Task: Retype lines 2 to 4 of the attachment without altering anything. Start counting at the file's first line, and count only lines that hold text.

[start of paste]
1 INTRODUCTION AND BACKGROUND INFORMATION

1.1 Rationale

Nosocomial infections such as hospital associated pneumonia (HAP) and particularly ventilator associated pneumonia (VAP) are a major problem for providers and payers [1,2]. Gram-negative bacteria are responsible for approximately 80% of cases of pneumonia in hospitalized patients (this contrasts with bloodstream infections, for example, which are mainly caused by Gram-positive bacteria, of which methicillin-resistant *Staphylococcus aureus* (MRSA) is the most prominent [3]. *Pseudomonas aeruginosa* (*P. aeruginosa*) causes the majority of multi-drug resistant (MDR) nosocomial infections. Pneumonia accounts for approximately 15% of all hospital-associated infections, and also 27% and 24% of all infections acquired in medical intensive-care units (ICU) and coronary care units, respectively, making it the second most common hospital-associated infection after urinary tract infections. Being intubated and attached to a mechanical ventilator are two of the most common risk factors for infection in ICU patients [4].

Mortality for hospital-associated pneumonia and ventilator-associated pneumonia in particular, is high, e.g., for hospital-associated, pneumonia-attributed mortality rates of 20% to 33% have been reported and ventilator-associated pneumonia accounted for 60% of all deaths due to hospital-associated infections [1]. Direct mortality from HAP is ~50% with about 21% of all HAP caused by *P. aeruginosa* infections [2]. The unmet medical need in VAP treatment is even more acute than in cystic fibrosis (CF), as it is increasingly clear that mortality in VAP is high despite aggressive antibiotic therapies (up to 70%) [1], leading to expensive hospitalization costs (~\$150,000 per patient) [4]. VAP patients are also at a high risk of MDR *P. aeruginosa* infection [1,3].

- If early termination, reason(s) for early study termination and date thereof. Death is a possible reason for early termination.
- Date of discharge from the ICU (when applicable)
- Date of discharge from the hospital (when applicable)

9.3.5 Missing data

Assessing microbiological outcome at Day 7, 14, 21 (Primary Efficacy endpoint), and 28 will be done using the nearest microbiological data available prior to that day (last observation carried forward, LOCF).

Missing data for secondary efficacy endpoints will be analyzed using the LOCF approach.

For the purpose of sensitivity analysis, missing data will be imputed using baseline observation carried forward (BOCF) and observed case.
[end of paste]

1.1 Rationale

Nosocomial infections such as hospital associated pneumonia (HAP) and particularly ventilator associated pneumonia (VAP) are a major problem for providers and payers [1,2]. Gram-negative bacteria are responsible for approximately 80% of cases of pneumonia in hospitalized patients (this contrasts with bloodstream infections, for example, which are mainly caused by Gram-positive bacteria, of which methicillin-resistant *Staphylococcus aureus* (MRSA) is the most prominent [3]. *Pseudomonas aeruginosa* (*P. aeruginosa*) causes the majority of multi-drug resistant (MDR) nosocomial infections. Pneumonia accounts for approximately 15% of all hospital-associated infections, and also 27% and 24% of all infections acquired in medical intensive-care units (ICU) and coronary care units, respectively, making it the second most common hospital-associated infection after urinary tract infections. Being intubated and attached to a mechanical ventilator are two of the most common risk factors for infection in ICU patients [4].

Mortality for hospital-associated pneumonia and ventilator-associated pneumonia in particular, is high, e.g., for hospital-associated, pneumonia-attributed mortality rates of 20% to 33% have been reported and ventilator-associated pneumonia accounted for 60% of all deaths due to hospital-associated infections [1]. Direct mortality from HAP is ~50% with about 21% of all HAP caused by *P. aeruginosa* infections [2]. The unmet medical need in VAP treatment is even more acute than in cystic fibrosis (CF), as it is increasingly clear that mortality in VAP is high despite aggressive antibiotic therapies (up to 70%) [1], leading to expensive hospitalization costs (~\$150,000 per patient) [4]. VAP patients are also at a high risk of MDR *P. aeruginosa* infection [1,3].